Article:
If the tenant decides to pay all rent due at this point or corrects any outstanding violation of the lease terms then the eviction process ceases.  If the tenant makes partial payment the landlord or property manager can accept partial payment but must notify the tenant that they are not waiving their rights to proceed with an eviction.

In the event that the tenant has violated the lease by way of some criminal act or conduct then the eviction process continues.

At the end of the three day waiting period the landlord or property manager may go forward with filing and serving a complaint and summons.

Summons and Complaint are Prepared and Served
In the event that the tenant has failed to cure their outstanding rent violation, or failed to cure any other violation that they have been property notified of, then the landlord or property manager may proceed with filing and serving the summons and complaint to the tenant.  A third party not involved with the action, typically a registered process server can be hired for a fee to serve the papers on the tenant.  The summons, complaint and proof of service must then be filed with the court clerk’s office together with a copy of the lease, and then property served three-day notice and its proof of service.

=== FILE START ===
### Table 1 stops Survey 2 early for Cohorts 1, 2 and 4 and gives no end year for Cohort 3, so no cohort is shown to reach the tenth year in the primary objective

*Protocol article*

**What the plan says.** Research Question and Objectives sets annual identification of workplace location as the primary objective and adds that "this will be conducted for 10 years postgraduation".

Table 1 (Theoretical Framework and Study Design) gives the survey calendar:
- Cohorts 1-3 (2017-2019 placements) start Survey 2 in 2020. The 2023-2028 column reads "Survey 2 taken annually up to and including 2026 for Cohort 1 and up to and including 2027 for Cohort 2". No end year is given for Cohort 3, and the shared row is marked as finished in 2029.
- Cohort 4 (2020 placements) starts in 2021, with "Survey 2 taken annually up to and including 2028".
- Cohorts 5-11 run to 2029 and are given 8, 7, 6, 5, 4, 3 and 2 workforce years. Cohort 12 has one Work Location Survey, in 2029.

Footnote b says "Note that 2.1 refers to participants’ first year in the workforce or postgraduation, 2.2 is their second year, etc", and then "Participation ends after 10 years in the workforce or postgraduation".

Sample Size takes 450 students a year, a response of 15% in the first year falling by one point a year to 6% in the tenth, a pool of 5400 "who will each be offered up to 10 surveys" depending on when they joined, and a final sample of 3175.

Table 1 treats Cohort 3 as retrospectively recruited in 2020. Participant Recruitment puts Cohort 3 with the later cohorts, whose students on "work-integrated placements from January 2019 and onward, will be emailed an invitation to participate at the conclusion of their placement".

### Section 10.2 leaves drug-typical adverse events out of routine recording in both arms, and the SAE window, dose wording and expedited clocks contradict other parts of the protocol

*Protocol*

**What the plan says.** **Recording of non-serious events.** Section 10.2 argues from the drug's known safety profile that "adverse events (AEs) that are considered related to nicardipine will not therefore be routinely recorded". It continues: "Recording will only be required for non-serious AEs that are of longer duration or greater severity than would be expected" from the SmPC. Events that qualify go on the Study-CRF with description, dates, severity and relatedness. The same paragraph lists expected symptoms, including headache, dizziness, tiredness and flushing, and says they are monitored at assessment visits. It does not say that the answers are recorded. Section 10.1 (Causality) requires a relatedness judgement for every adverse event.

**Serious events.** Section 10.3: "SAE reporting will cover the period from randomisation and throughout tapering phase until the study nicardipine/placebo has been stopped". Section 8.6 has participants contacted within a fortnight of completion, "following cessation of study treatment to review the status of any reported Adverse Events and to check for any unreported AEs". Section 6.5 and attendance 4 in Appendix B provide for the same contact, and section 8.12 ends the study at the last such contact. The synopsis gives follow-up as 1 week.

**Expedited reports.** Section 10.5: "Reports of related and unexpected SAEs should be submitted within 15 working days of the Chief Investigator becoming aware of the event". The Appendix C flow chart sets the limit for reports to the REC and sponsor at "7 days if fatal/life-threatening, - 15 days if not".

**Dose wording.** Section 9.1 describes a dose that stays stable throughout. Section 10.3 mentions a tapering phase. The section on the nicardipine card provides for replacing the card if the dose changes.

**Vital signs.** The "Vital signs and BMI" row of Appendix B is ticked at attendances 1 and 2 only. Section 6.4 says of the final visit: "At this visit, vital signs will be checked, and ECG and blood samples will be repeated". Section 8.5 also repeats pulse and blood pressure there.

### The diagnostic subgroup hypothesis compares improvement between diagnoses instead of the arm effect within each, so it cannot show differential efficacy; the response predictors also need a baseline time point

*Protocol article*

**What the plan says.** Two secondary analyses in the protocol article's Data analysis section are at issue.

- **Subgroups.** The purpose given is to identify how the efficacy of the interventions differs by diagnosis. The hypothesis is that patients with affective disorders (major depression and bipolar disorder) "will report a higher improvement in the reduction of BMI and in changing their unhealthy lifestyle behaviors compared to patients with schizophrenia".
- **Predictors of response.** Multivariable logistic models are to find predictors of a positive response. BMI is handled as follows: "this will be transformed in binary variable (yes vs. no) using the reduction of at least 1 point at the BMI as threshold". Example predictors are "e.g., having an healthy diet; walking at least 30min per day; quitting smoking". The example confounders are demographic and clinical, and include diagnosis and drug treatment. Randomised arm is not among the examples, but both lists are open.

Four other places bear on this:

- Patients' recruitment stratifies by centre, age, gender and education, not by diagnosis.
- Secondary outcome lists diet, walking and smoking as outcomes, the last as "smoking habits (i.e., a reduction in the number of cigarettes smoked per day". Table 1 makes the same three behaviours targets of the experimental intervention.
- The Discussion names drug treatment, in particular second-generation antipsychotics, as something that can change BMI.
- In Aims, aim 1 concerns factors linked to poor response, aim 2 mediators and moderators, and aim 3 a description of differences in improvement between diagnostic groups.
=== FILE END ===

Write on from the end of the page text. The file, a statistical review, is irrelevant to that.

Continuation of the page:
Technical Mistakes Can Cause Delays
If the landlord or property manager has taken this process on by themselves there is a possibility that they have made a technical error in the processing, preparing, serving, and filing these documents.  There are several technical areas of the law which must be followed or will result is substantial delays if they are not.  A tenant who hires an attorney will likely find these technical errors, if the court doesn’t find the errors.  This will likely result in delays which means money to the property owner.  The best course of action in these situations is to hire an eviction attorney to help prevent delays and additional costs for the owner.

Court Proceedings Require that All Parties Appear in Front of a Judge

If the tenant does not contest the eviction
A properly served tenant has five days to oppose the eviction.  If substituted service was used then the tenant would have fifteen days to file a responsive pleading to the action.  If the tenant fails to oppose the eviction the landlord or property manager will seek a default judgment of possession of the premises.  This will most likely be granted and the case will be referred to the Sheriff’s office for tenant lockout (see below).

If the tenant contests the eviction